Hana Miloslavic: Keyword-Popular
In Jacqueline Reid-Walsh’s Keywords for Children’s Literature, Julie A. S. Cassidy addresses the breakdown of the keyword “popular”. A simple breakdown of the adjective popular is “Cultural activities or products intended for or suited to the taste, understanding, or means of the general public rather than specialists or intellectuals.” (https://www.dictionary.com/browse/popular) The word originated as a political and legal term, then shifted into having a negative connotation of meaning “low” or “common people”. However, by 1608 the word had more of a positive connotation when it meant, “…acceptable, and pleasing to numerous people.” (ch 36) Today the word “popular” is still a term that can be very ambiguous; for this instance I am going to be using it in the sense of something that is widely liked and accepted. I will be comparing “Little House on The Prairie” by Laura Ingalls Wilder and “Just Like Me” by Vanessa Brantley-Newton, looking at what makes them two of the most “popular” books of their time, and discussing what cultural relevance has to do with popularity in children’s literature.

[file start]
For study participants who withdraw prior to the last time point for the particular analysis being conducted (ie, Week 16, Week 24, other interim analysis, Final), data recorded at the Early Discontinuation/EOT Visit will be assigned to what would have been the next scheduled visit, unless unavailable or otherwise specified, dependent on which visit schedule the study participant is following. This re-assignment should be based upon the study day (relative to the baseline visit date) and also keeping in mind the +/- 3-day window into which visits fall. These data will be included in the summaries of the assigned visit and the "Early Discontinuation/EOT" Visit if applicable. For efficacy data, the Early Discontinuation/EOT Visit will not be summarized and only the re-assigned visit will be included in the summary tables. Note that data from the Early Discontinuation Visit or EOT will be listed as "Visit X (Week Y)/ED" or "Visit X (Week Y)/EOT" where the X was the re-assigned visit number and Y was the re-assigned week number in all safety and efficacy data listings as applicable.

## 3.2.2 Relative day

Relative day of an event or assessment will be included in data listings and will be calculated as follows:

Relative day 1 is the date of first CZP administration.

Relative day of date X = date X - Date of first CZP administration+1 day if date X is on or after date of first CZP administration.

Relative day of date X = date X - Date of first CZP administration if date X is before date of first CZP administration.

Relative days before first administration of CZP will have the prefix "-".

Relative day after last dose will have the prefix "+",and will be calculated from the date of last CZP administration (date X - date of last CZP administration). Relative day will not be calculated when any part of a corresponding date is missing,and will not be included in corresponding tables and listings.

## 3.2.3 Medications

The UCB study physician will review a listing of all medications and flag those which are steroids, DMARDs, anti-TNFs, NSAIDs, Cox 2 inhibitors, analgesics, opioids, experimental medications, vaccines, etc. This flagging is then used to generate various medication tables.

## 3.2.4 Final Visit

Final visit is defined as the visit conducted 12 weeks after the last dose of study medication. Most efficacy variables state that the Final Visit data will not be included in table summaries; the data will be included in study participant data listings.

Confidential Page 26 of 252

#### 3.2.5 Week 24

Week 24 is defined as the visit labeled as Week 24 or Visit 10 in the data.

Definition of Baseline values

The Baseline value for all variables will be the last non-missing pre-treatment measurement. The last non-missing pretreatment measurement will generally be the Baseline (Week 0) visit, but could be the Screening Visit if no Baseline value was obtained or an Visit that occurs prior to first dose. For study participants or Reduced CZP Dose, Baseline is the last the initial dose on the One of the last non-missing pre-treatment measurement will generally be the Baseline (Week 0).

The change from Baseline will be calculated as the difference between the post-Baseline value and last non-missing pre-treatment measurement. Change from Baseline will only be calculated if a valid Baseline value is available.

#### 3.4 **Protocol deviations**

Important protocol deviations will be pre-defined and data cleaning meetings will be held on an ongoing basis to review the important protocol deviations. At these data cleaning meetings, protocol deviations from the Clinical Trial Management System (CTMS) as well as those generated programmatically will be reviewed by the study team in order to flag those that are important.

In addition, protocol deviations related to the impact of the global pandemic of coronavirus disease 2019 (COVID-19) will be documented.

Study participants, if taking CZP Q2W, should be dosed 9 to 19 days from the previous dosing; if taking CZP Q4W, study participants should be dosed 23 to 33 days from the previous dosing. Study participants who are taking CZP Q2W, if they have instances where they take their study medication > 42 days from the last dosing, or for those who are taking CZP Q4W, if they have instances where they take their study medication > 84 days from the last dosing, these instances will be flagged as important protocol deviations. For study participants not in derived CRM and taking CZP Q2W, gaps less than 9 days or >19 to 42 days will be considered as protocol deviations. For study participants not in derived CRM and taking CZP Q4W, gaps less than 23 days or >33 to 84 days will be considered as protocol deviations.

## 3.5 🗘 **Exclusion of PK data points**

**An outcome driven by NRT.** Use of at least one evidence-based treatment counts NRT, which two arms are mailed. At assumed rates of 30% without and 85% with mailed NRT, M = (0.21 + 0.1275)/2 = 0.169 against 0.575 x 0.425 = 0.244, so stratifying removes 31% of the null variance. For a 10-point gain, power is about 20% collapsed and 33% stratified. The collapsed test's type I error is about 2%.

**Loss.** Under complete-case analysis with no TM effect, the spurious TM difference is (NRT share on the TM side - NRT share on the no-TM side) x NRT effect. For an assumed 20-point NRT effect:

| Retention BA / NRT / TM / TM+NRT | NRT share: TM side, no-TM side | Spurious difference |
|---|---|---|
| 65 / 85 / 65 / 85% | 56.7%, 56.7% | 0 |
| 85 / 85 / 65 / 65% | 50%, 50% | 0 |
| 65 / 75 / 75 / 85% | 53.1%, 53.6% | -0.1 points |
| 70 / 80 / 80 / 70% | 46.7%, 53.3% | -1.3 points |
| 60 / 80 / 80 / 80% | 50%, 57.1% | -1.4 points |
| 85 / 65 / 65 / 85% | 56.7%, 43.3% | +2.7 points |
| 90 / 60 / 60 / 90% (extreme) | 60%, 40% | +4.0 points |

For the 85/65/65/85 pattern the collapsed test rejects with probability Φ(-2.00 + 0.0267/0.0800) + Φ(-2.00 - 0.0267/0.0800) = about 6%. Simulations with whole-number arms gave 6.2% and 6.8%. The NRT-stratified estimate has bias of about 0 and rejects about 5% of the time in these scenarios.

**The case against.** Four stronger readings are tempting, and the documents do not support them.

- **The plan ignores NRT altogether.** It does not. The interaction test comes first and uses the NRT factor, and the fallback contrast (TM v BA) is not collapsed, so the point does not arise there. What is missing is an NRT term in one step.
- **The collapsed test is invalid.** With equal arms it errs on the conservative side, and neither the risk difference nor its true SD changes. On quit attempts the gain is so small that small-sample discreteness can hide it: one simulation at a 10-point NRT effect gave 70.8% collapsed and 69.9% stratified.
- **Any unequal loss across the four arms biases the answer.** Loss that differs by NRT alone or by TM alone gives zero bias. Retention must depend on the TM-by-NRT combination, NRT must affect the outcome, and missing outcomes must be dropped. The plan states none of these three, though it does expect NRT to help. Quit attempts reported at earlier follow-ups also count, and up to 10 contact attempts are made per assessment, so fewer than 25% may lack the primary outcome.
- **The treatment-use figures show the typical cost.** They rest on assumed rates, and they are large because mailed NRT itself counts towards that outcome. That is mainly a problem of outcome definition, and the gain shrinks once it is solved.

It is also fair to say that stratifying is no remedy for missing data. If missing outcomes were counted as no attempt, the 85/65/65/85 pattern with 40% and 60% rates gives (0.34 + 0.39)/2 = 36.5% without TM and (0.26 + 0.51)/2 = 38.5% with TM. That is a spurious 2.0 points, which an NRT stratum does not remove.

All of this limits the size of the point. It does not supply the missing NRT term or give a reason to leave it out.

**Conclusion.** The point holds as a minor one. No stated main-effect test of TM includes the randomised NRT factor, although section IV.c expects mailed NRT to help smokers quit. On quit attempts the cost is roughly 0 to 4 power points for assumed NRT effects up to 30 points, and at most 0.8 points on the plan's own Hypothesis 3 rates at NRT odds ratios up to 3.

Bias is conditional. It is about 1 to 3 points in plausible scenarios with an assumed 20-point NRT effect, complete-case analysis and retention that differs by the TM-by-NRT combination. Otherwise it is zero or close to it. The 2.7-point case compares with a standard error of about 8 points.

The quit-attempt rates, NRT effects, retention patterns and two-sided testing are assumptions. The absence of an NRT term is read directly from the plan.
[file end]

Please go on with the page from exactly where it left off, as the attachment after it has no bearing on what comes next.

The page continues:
Popularity is not something that can be easily measured, but for the purpose of this blog post, I am going to base a book’s popularity by the number of copies sold. Popular books in most circumstances have to be culturally relevant in order for a large number of people to purchase them. As culture is cultivated rather than inherited, popular books reflect cultural norms and constructs. (lecture Jan-29) Little House on The Prairie is a book about a young girl who is immigrating to America in the 1800s, and the stories that follow immigration. The book Just Like Me is based on a young black girl’s life in a big city with teachings of self love, kindness, and stories of other young children from many walks of life. The main differences between the books are race of the main character, inclusion, exclusion, intended audience, geographical area, period in time, and culture. Similarities include girlhood, overcoming challenges, and relationships. Although Little House on the Prairie has passed the test of time selling 60 million copies and is still widely known, it would not be as popular if written today because it does not resonate with today’s life – with exclusivity to non-white audiences and with racist commentary towards Native Americans. Whereas Just Like Me is popular today because it reflects girlhood with many of today’s ideals, literature will keep adapting to the principles of cultural relevance.